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New life for the Providence Arcade

Built in the Greek rectilinear temple style, with Ionic columns at either end, the Arcade was the first enclosed shopping mall in the country.

Paul E. Kandarian for the boston globe

Built in the Greek rectilinear temple style, with Ionic columns at either end, the Arcade was the first enclosed shopping mall in the country.

When Evan Granoff was a boy, the Eileen McClure photo studio on the third floor of the Providence Arcade took his passport picture.

Granoff, 54, now owns the Arcade, a venerable downtown structure built in 1828 and the country’s first enclosed shopping center. The real estate developer fashioned the first floor into 13 small, locally owned boutiques and three restaurants. He turned the second and third floors into living spaces — a first in Arcade history: with 48 units ranging from micro-loft apartments to multibedroom units with rents starting at $550. They were quickly snapped up, some by owners of the downstairs stores. There’s a waiting list to get in.

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“Just about everyone in Rhode Island has a connection to this place,” Granoff said of the Arcade, which was dormant for years and threatened with demolition several times before he reopened it in October.

“When we opened, an 88-year-old woman told us her great-grandparents had a hat store and tailor shop here,” said Robin Dionne, the Arcade’s director of outreach and client services. “They met here, got married, and ran their stores for years.”

The Greek rectilinear temple-style building with Ionic columns at either end, is towering, with a vaulted glass ceiling that bathes the open atrium in light. The third floor is stepped back from the second; both are ringed by original wooden handrails, ornate scrolled-iron balustrades, and worn flooring. The first floor is a popular cut-through for pedestrians connecting to Weybosset and Westminster streets in the city’s financial district.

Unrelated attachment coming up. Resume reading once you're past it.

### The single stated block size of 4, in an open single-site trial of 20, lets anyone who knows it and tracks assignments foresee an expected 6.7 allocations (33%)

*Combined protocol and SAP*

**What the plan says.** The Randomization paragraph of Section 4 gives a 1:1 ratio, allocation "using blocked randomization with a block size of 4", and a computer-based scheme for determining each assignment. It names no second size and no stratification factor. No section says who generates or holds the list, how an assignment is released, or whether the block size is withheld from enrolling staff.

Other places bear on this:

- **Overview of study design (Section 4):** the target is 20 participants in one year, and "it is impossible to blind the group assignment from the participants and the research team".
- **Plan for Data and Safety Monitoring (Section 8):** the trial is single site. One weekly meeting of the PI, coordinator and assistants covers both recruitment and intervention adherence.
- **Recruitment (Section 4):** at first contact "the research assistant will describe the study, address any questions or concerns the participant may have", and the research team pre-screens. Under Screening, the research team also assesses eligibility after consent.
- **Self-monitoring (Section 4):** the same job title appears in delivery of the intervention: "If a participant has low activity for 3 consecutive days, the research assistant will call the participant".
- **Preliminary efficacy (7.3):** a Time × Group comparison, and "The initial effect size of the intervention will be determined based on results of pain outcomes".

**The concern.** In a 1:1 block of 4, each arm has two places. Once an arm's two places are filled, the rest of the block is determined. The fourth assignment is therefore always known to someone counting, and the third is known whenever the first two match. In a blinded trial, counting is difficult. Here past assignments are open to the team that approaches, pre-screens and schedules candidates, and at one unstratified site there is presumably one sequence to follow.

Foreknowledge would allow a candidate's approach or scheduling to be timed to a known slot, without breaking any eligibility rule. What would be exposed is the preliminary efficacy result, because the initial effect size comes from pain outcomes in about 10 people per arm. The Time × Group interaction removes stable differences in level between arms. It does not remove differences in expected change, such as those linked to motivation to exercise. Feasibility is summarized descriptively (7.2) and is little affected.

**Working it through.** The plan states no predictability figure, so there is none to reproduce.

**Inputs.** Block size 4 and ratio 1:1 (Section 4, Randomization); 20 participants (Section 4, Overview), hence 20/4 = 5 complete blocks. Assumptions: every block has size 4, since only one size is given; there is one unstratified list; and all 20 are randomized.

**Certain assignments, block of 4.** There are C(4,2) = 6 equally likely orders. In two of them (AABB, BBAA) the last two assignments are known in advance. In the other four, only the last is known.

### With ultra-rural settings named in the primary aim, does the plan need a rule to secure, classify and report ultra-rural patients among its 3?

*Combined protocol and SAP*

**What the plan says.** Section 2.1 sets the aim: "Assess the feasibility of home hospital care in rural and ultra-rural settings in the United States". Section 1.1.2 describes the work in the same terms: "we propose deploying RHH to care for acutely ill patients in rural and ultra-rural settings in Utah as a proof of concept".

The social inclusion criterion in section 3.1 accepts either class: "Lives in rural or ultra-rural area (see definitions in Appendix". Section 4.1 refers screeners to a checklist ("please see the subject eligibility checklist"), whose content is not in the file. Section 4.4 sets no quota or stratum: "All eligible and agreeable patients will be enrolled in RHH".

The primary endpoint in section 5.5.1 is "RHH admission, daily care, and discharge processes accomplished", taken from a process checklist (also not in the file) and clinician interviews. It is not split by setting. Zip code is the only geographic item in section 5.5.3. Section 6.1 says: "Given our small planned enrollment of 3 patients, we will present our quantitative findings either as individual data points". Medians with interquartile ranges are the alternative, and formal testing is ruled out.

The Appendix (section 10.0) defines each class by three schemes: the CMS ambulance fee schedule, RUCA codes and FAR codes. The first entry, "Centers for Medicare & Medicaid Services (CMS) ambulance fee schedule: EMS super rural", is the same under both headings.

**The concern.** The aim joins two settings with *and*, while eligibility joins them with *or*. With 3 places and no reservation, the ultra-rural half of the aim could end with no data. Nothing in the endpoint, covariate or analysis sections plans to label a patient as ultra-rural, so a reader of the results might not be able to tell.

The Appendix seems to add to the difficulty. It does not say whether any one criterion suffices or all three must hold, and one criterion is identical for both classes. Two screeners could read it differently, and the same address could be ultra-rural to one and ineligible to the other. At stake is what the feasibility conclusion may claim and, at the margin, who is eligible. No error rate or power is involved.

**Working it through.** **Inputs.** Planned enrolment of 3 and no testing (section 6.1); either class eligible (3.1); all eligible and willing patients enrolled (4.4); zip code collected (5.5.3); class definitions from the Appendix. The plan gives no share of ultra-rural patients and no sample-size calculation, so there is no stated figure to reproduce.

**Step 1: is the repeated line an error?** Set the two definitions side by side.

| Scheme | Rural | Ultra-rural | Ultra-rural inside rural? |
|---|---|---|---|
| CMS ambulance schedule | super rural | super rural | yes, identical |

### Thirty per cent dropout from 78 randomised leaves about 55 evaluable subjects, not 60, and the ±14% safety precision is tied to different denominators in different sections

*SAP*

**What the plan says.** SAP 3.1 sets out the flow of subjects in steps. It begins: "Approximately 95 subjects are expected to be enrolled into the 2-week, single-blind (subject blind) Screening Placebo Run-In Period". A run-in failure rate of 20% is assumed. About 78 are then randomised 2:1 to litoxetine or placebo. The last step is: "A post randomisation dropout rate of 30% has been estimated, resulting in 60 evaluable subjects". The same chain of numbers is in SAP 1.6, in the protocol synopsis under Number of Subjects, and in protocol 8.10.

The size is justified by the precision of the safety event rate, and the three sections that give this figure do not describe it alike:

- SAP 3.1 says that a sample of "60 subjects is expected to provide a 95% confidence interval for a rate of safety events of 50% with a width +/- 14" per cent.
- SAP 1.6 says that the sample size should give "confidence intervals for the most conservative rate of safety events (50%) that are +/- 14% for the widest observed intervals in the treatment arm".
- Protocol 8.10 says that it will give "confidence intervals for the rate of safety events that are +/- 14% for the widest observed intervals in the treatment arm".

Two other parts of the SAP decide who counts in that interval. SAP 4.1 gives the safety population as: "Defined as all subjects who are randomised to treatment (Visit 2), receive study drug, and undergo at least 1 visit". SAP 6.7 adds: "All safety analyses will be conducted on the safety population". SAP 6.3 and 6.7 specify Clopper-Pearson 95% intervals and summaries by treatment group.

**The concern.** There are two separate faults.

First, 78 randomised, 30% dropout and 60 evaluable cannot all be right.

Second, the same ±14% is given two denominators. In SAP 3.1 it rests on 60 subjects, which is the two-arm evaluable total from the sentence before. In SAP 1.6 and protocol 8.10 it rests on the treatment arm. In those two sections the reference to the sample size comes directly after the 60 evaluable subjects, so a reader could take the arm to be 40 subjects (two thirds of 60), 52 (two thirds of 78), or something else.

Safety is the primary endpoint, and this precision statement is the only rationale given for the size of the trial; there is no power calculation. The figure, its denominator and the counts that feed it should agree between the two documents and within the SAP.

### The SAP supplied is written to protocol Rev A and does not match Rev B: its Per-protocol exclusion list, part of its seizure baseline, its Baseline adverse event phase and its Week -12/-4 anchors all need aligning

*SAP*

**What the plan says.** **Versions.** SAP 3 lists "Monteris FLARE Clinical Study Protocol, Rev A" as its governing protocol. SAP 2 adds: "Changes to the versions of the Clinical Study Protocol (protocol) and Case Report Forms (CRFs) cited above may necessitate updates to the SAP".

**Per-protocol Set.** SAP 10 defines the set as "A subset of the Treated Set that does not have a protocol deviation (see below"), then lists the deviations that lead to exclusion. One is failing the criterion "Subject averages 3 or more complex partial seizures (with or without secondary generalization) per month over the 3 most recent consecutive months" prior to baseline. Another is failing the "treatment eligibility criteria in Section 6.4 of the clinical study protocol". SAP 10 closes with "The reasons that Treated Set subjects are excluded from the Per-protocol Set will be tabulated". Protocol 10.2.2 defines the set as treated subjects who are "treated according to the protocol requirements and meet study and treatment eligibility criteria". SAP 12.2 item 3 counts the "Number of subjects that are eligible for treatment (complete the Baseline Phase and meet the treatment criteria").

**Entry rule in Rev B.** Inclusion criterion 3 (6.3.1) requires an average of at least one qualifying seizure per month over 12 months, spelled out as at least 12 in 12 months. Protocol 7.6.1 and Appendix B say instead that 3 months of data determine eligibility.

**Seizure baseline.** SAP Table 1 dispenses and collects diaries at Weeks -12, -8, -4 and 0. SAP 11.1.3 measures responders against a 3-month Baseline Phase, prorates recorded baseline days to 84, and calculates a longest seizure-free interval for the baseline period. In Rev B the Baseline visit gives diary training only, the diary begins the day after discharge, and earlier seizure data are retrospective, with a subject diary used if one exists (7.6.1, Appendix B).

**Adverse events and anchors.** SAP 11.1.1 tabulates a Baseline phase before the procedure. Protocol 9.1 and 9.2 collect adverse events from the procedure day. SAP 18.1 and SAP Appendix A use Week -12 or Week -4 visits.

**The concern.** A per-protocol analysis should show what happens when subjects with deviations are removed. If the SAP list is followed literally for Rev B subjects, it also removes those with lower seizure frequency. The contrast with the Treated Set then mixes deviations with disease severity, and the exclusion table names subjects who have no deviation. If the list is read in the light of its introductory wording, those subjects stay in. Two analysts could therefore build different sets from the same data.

An image of the Arcade in the 1950s was seen on the wall of the renovated structure.

Paul E. Kandarian

An image of the Arcade in the 1950s was seen on the wall of the renovated structure.

The Arcade’s revival adds another dimension for residents and tourists, said Dan Baudouin, executive director of the Providence Foundation.

“Even when it was closed, people would go just to look in the windows,” he said. “Having it open again adds another attraction to downtown.”

Dash Bicycle, a repair and rental shop, located in the Arcade to augment its west side location, said owner Leo LaBelle, who worked at the Providence Cookie Co. here in the ’90s. He expects to rent bikes to tourists come spring to ride around the city or on nearby trails, including the popular East Bay Bike Path, which starts about a mile and a half away.

“This will be great, having a centralized location,” said LaBelle, adding that a plus for Arcade residents is having a bike garage in the basement to store their rides.